Hiking is the preferred term to mean long and vigorous walk, usually on trails in forests or mountains which can be found in the countryside; while the word walking is used for shorter distances particularly urban walks. On the other hand, the term walking is used to describe all forms of walking, whether it is a walk in the park or backpacking in the Alps. It is a popular activity with numerous hiking organizations worldwide, and studies suggest that all forms of walking have health benefits.
Hiking can sometimes involve bush-walking and hiking is sometimes referred to as such. This specifically refers to difficult walking through dense forest, undergrowth, or bushes, where forward progress requires pushing vegetation aside. In extreme cases of bushwhacking, where the vegetation is so dense that human passage is impeded, a machete is used to clear a pathway.
The idea of taking a walk in the countryside for pleasure developed in the 18th-century, and arose because of changing attitudes to the landscape and nature, associated with the Romantic Movement. In earlier times walking generally indicated poverty and was also associated with vagrancy. However, today hiking or walking on the trails is considered to be one of the expensive activities one can engage in and therefore it is considered as an activity for the rich or the activity is considered by many as luxurious.
In Uganda there are various places where hiking can be carried out and enjoyed both on the big mountains like Rwenzori Mountains, Elgon, and Mgahinga and also this activity can be carried out on some small hills like Kagulu in the Busoga region
Requirements for hiking
Apart from a decent level of body fitness, you should ensure at least the following equipment is in your possession prior to attempting the trek up to the mountains
- Rucksack: A strong, waterproof bag is a good idea because most of these mountains can be wet most especially Rwenzori and elgon can be really wet. This will help keep your essentials dry while you walk.
- Hiking Boots, Gum boots: A sturdy set of hiking boots is crucial, particularly in the early stages of the climb, and in the trek across the glaciers. Gum boots (wellingtons) are essential equipment in the muddier sections of the mountain trail.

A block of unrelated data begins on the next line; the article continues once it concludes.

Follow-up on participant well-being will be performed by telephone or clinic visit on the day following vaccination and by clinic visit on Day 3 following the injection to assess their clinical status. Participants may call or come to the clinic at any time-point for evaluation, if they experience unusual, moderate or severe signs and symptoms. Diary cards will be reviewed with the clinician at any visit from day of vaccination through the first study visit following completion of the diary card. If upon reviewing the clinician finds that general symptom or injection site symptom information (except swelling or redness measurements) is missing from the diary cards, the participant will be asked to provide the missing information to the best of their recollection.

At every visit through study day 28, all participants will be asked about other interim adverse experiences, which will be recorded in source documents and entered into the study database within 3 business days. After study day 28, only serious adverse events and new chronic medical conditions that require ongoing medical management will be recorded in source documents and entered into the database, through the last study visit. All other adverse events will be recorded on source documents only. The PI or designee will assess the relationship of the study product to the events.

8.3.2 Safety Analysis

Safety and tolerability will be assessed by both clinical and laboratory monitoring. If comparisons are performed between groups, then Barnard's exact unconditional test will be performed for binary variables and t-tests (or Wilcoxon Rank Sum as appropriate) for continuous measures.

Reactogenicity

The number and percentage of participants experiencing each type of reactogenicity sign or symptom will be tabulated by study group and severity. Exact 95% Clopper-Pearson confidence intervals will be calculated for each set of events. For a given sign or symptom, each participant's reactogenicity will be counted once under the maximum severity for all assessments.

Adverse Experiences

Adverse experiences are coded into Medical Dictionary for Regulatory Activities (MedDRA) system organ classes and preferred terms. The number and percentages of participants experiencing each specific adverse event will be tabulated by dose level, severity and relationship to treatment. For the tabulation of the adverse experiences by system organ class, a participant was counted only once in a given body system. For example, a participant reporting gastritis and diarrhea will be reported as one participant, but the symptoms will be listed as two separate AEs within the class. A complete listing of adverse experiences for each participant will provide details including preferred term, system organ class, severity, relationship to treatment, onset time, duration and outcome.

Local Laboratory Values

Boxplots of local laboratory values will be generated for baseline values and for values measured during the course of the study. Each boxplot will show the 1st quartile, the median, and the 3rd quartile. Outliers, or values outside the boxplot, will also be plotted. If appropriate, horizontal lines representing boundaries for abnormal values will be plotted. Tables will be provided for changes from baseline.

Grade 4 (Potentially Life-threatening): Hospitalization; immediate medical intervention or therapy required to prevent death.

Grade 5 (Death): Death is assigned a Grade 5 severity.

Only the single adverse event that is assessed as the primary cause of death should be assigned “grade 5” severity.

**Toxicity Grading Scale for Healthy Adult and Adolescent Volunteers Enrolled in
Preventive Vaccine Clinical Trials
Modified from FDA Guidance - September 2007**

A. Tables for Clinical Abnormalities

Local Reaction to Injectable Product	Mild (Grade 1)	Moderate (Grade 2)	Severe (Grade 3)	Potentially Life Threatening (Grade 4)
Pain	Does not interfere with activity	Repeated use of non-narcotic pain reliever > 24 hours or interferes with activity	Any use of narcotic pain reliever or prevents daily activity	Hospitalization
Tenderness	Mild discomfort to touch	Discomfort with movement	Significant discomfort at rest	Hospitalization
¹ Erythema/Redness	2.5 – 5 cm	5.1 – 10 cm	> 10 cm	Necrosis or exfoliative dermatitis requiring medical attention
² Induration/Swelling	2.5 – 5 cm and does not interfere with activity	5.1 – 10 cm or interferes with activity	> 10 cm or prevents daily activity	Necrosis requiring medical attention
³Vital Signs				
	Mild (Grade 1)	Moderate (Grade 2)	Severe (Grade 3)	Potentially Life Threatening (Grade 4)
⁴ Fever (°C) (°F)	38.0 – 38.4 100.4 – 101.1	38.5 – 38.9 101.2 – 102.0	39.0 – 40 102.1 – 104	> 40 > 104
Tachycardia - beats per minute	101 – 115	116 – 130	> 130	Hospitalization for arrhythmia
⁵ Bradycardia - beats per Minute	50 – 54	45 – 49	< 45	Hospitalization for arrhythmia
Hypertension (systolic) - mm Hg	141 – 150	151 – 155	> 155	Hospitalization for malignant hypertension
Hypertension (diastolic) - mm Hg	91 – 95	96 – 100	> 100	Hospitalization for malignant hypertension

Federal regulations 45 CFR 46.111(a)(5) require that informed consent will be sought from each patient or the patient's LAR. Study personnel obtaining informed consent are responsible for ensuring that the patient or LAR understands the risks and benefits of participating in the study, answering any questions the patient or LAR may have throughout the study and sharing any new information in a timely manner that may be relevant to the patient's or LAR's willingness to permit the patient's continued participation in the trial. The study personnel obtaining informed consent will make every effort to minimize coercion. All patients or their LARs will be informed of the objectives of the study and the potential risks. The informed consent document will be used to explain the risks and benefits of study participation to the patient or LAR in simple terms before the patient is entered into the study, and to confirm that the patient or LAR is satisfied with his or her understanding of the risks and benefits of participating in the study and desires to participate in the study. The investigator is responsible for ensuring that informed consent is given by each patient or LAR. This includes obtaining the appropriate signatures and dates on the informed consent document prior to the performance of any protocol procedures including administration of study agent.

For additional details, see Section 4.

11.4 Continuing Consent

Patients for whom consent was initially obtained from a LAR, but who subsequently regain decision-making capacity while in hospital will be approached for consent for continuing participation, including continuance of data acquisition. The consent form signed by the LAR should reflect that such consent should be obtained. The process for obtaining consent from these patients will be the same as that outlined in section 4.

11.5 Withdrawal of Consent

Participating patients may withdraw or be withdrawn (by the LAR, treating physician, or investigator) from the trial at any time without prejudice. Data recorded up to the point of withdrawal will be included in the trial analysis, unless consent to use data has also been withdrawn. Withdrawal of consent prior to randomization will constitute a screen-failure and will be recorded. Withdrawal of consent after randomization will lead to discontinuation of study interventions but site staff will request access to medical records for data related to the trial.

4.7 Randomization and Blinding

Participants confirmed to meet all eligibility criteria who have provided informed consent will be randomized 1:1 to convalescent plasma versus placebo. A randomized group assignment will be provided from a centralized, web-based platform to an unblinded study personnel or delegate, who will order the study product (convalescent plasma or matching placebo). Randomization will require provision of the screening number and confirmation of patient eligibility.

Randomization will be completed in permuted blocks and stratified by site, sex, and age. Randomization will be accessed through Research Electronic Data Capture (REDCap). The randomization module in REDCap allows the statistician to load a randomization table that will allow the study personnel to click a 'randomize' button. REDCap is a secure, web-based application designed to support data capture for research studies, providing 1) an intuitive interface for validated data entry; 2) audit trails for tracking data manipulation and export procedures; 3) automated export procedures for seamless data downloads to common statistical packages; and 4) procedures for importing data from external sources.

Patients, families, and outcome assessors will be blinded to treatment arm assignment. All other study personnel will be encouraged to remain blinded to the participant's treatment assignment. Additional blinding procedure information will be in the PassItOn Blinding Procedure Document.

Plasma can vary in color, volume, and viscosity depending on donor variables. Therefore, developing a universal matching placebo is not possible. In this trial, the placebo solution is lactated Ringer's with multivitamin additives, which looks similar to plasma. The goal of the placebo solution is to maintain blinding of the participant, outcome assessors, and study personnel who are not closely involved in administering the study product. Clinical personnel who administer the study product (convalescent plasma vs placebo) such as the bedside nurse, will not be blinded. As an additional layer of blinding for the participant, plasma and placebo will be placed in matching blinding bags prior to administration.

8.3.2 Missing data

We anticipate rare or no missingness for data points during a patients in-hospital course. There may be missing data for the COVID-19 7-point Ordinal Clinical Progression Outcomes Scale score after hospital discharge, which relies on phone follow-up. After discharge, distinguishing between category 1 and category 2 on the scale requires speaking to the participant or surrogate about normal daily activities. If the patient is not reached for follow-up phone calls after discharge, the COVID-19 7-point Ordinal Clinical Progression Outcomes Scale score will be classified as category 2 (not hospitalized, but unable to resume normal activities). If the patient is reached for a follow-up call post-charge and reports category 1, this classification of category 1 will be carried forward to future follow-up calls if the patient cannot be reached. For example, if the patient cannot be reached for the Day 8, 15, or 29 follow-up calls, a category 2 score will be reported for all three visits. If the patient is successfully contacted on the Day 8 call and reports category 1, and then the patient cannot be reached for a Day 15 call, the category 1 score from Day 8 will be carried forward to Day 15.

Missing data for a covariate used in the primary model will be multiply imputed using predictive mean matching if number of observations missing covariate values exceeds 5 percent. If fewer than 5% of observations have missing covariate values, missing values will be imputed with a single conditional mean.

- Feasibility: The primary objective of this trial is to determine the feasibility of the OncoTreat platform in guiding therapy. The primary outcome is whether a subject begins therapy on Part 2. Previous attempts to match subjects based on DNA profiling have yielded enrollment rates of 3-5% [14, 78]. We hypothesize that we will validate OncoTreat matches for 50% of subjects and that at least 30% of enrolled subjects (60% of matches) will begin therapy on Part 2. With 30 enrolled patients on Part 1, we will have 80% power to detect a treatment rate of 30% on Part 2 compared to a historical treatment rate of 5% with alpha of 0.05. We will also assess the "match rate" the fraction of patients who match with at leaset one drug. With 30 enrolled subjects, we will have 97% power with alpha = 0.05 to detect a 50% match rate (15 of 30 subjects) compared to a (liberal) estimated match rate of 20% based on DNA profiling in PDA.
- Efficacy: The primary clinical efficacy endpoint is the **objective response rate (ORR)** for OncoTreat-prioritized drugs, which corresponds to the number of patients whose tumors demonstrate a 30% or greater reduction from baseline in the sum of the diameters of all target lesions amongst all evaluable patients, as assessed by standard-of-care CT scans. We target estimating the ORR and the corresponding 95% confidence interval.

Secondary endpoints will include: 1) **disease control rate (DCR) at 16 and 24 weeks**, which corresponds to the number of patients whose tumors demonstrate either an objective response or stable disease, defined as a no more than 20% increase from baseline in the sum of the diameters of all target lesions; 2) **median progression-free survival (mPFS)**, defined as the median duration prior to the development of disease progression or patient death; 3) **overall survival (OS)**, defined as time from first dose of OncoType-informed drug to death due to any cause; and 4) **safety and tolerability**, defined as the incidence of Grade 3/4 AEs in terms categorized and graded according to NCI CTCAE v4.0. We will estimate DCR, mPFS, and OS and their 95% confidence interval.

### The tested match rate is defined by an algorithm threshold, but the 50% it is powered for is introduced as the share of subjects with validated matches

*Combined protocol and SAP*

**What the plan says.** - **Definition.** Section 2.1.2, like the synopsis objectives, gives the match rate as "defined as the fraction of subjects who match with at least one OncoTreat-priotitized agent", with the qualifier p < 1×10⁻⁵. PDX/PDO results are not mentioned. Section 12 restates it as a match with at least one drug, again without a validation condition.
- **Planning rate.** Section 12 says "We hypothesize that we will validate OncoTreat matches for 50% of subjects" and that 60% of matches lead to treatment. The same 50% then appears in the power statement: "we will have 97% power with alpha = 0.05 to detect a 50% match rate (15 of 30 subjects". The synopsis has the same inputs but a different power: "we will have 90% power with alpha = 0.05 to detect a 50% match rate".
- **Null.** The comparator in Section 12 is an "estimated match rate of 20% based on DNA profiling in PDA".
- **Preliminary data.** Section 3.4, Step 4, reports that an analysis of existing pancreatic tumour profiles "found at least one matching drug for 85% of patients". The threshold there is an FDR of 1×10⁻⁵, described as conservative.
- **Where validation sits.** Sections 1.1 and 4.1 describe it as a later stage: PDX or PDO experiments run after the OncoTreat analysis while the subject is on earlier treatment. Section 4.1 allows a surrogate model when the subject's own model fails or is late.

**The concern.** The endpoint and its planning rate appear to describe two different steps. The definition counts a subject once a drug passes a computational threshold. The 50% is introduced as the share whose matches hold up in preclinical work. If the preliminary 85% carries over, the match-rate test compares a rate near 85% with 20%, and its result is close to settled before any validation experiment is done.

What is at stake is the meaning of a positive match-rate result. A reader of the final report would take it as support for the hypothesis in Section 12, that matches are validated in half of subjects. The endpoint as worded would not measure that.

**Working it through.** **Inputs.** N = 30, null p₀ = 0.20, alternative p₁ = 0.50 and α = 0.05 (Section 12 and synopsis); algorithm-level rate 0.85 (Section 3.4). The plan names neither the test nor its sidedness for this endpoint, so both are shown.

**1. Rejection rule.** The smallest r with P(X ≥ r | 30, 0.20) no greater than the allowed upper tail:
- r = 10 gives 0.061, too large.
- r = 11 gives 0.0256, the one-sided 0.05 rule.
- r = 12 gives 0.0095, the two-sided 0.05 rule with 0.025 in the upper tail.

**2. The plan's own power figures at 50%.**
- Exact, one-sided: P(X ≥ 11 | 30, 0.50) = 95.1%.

- Warm Clothing: Past the first camp the mountain gets significantly colder (definitely below 10°C and certainly below freezing at some camps). A good fleece, warm shirts and pants, a decent sleeping bag, all count as bright ideas. A good pair of warm, waterproof gloves is essential as well (particularly for those attempting the peaks).
- Emergency kits: Emergency medication (e.g painkillers) is a good idea. For a significant part of the journey, you will be at least a day away from even the best emergency services.
- Equipment: There are huts at all camps in Rwenzori, but you may wish to carry a tent as it can improve journey flexibility. Be sure to carry the usual camping gear: Lighter, torch, toiletries, GPS, etc. However keep in mind that while you will have porters to help you carry your equipment, there is a hard limit (22kg) as to how much each porter will carry: You therefore have to hire more porters if you have lots of kit.
- Food: Most trekkers bring their own food. Some food can also be bought at the Park HQ. Be sure to carry food that provides lots of energy. Glucose packs, sugary juice mixers, chocolate, dry porridge mix are advised. There is usually no good reason to carry water, as the mountain provides lots of natural, clean, safe drinking water
- Cooking utensils: If you plan to do your own cooking, a light stove, some plates and cups are in order. It is possible to hire a cook for the trip (and might actually be a good idea given how tired one gets), but do still plan to have at least the bare essentials (plate, cup, fork, knife, etc)
High-quality camping gear is generally not readily available in Kampala. The Park HQ has a limited number of tents, rucksacks and boots for hire, be sure to speak to them before-hand to establish availability. Park HQ also provides crampons; ice axes and ropes for hire, for those intending to attempt any of the peaks, but you can of course carry your own.
Warm stuff can generally be purchased in Kampala. The second-hand clothes market in Kampala is a rather excellent source, if you don’t mind that the clothes are used. Food and medicines can be purchased from any decent supermarket in Kasese, Kisoro, Mbale or Kampala.
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